The albatross breeding season begins
The first of the colony’s albatross chicks to fly took off on September 6, and they are all expected to take flight by early October.
Theo Thompson, a ranger with the Department of Biodiversity Conservation, said it was gratifying to see so many chicks leaving the colony after a successful season.
“If all the remaining chicks fly successfully, we will have a record year of 30 chicks. Previously the highest number of chicks we have had is 28, ” he said.
“Tiaki and the other chicks will spend the next four to ten years traveling thousands of miles at sea without even touching land, before finally returning to Taiaroa Head to breed.”
Tiaki has been a calm but chatty chick who has been healthy all season – providing great viewing for those who tune into Royal Cam, he said.
So far this season (as of December 1, 2020), the livestream has had over 2.3 million views and has been watched for approximately 400,000 hours.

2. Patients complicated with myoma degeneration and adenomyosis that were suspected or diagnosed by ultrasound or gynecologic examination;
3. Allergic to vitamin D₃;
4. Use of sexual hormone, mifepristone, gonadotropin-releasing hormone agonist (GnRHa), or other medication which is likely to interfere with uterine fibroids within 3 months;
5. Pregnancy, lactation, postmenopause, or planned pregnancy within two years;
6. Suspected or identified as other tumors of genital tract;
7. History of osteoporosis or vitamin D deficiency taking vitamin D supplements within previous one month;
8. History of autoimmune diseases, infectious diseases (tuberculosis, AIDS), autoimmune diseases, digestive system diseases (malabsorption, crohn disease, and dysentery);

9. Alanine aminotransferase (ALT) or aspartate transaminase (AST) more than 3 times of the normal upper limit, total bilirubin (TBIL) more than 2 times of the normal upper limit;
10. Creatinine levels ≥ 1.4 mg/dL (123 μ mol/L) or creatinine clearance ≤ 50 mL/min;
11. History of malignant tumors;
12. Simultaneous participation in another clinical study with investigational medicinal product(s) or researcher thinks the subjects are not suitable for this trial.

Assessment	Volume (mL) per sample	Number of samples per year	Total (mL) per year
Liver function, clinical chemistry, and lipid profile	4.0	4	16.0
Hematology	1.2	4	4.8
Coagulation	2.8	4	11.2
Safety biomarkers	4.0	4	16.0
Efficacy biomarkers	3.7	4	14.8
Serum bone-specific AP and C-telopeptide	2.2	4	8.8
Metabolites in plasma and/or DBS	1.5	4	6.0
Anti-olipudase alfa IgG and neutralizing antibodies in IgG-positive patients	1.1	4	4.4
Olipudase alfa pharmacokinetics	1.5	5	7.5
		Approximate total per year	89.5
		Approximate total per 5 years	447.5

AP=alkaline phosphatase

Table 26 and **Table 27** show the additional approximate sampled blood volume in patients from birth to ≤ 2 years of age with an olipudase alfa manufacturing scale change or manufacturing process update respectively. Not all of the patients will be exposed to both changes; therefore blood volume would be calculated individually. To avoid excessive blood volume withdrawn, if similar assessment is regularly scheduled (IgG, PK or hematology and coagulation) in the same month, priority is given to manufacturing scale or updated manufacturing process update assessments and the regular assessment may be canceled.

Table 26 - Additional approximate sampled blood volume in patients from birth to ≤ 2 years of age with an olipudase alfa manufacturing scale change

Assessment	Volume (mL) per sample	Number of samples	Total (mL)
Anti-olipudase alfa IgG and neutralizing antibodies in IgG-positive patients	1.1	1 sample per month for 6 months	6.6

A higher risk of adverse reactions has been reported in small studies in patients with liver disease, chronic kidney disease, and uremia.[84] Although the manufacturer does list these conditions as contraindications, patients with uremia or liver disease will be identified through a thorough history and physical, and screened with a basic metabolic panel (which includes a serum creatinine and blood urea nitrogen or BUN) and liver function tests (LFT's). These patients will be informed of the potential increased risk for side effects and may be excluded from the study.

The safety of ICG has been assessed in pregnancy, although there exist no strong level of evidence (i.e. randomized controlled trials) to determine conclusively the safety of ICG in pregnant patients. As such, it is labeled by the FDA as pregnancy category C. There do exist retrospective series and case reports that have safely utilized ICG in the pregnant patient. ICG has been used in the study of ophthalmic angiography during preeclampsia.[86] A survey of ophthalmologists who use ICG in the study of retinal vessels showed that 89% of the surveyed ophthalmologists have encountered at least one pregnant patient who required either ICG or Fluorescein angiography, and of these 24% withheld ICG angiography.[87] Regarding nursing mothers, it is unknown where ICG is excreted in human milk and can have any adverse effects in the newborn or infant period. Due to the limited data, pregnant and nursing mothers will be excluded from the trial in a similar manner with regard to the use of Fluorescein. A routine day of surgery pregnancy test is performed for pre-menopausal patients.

Doc’s senior marine science adviser Igor Debski said a 20g solar-powered satellite tracker, installed on Tiaki on September 9, would provide valuable information on where the albatrosses were going to feed during their firsts. years.
Tiaki’s parents both had trackers installed in February. His father LGK has driven more than 65,000 km since then. ”
The trackers are taped to feathers on the backs of the birds.
They are designed to last for about a year and will fall off when the albatross muera.